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Heavy Amphetamine Use

Heavy Amphetamine Use Problem

Heavy amphetamine use can lead a serious addiction problem.

Heavy amphetamine use can lead to a number of complications and potential dangers. These relatively common medications that are found in ADD and ADHD drugs such as Adderall are considered stimulants that will keep the user awake and alert for long periods of time.  Amphetamine use can lead to addiction and over-use or heavy use of amphetamines can cause an increased risk of heart attack, stroke or death.

The most pronounced dangers of heavy amphetamine use are related to the psychiatric changes which occur when these drugs are used repeatedly.

Some of the psychiatric dangers of amphetamine use include:

  • Euphoric state that can lead to risky behaviors
  • Paranoia that is heightened and may lead to psychosis
  • Strain on the circulatory system that could lead to heart attack
  • Depression
  • Medical illness from a lack of sleep
  • Suicidal lows or suicidal tendencies
  • Deep sleep that lasts more than 24 hours
  • Malnutrition

These are just a few of the dangers associated with heavy use of amphetamines.  Unfortunately, the ways that amphetamine use affects each user will differ quite significantly and there’s no real way to know how an amphetamine will impact your life before you take it.  This is what makes these drugs so dangerous, especially to those who choose to take them recreationally.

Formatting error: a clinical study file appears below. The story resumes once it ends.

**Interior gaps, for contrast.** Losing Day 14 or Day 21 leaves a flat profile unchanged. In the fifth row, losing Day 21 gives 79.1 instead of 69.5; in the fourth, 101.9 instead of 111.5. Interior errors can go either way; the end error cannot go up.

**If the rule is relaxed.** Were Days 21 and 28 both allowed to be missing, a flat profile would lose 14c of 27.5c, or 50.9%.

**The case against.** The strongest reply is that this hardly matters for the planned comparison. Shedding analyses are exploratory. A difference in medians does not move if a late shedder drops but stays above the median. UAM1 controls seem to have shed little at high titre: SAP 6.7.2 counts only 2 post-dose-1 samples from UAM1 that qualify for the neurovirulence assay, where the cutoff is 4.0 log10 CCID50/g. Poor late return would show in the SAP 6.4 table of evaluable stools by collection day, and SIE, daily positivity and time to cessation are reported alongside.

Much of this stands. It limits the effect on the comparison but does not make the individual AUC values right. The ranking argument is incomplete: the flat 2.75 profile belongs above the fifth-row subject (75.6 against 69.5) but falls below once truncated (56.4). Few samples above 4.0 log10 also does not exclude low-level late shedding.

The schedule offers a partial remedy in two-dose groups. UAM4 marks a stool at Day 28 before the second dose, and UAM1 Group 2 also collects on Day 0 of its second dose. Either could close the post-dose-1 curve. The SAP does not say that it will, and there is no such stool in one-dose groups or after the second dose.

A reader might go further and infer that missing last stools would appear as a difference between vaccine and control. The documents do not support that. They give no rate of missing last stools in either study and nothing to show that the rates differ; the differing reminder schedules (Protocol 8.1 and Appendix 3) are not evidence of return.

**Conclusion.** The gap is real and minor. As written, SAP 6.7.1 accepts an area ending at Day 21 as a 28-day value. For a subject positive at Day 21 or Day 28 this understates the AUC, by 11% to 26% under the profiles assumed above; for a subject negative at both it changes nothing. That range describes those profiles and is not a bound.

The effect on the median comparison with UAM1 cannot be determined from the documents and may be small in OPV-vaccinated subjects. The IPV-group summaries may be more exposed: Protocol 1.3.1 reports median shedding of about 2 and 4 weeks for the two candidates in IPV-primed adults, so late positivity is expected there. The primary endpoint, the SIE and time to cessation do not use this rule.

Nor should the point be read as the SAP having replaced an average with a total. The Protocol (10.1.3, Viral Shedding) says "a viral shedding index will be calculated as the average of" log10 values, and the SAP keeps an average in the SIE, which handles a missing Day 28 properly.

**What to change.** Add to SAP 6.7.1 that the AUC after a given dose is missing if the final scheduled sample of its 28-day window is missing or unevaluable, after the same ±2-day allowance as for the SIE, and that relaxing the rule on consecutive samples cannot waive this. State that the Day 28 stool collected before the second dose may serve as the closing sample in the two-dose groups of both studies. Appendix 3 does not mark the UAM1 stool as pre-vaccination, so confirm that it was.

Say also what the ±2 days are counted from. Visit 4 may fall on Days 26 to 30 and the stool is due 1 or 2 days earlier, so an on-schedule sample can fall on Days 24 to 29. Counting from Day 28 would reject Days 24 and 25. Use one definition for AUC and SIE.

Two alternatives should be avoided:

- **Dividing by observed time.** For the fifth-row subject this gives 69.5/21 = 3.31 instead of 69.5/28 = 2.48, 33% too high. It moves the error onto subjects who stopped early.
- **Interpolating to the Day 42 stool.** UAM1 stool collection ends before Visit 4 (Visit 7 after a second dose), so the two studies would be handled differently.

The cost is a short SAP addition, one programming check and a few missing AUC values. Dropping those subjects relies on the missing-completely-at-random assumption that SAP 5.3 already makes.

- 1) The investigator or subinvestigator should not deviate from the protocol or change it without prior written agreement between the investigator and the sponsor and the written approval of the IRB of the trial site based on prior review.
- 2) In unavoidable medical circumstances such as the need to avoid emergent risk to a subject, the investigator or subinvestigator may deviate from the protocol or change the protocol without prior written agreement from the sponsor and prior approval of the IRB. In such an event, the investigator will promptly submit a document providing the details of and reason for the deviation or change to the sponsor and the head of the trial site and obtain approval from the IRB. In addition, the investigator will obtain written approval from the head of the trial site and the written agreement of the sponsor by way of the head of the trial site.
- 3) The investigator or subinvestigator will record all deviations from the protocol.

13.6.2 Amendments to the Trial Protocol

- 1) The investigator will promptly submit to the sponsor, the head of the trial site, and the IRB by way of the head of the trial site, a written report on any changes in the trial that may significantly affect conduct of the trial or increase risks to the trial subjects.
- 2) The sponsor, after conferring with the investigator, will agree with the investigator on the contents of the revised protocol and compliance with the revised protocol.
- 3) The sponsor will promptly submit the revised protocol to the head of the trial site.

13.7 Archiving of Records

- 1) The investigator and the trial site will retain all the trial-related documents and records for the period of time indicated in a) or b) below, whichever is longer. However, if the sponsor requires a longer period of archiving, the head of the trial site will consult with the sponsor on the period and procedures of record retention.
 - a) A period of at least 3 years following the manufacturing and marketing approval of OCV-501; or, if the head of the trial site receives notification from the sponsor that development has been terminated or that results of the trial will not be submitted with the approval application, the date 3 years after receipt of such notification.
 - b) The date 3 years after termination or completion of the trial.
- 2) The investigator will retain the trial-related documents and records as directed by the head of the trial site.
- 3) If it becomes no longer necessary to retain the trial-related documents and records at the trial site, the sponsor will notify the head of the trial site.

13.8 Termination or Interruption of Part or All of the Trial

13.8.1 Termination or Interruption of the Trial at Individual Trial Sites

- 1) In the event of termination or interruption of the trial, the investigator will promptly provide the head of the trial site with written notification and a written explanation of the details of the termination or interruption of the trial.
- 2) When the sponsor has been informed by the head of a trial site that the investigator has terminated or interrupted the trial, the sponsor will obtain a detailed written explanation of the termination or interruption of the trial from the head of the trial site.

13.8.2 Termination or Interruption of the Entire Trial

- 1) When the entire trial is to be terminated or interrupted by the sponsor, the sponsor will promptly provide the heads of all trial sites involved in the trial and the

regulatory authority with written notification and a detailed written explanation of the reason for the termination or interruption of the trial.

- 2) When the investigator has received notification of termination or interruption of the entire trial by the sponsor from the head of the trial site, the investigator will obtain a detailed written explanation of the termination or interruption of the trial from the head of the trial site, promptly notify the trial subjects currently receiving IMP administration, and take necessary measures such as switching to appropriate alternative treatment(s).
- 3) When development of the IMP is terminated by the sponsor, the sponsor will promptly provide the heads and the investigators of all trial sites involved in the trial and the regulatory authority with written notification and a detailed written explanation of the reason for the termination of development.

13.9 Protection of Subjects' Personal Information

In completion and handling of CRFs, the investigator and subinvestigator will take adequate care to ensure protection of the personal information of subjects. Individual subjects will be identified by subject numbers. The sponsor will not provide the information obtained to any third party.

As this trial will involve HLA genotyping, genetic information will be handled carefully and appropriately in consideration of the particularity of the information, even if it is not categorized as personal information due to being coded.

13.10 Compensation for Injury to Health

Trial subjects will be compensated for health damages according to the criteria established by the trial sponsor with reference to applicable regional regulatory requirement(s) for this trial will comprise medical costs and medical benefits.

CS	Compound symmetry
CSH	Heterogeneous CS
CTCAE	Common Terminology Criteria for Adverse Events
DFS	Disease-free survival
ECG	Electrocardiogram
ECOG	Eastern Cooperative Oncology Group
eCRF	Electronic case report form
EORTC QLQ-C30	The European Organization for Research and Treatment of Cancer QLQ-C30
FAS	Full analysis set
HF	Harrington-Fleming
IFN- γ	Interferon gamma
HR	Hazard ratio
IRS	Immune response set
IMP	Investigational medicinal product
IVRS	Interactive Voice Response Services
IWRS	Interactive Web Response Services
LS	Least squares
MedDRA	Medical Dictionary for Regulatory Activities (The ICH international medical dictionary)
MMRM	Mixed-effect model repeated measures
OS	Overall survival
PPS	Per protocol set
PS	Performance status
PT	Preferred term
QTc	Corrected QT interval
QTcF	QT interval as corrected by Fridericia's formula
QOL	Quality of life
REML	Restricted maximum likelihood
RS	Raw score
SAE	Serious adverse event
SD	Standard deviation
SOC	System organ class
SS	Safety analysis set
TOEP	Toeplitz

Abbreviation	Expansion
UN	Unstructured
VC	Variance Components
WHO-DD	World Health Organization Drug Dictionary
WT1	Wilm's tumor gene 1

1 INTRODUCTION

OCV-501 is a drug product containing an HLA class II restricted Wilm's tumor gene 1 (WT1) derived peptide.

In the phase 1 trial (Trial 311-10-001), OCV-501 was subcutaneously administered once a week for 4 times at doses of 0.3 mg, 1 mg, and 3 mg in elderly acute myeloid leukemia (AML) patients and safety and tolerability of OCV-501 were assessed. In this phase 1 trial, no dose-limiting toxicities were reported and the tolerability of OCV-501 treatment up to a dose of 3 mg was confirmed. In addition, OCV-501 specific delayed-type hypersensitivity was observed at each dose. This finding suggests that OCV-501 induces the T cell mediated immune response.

Dangers of Overdose

Heavy amphetamine use can lead to amphetamine overdose. The dangers of overdose are similar to the dangers of overdosing on other drugs and include things like heart attack, stroke, brain damage, damage to the other organs and potentially death.  Anytime that an amphetamine is used excessively or more of an amphetamine is used than is prescribed there is a risk of overdose occurring.

Overdose can trigger an irregular heartbeat and this may never go away, even after the individual recovers (if he or she recovers) from the overdose and stops using amphetamines.  There are also dangers associated with the blockages of the blood vessels by toxins associated with the drug.  This blockage can lead to additional cases of heart attack, stroke or other organ failure hazards.


Heavy use of amphetamines can lead to what is known as speed induced psychosis.  This means that the user will have symptoms that are similar to that of schizophrenia and may suffer from hallucinations, delusions and a completely paranoid state of mind.  In some rare cases, the psychosis that the user suffers from will never turn around which means that even after he or she stops using amphetamines there is still a permanent psychosis that causes them to think irrational thoughts, act irrationally or otherwise show odd behavior.

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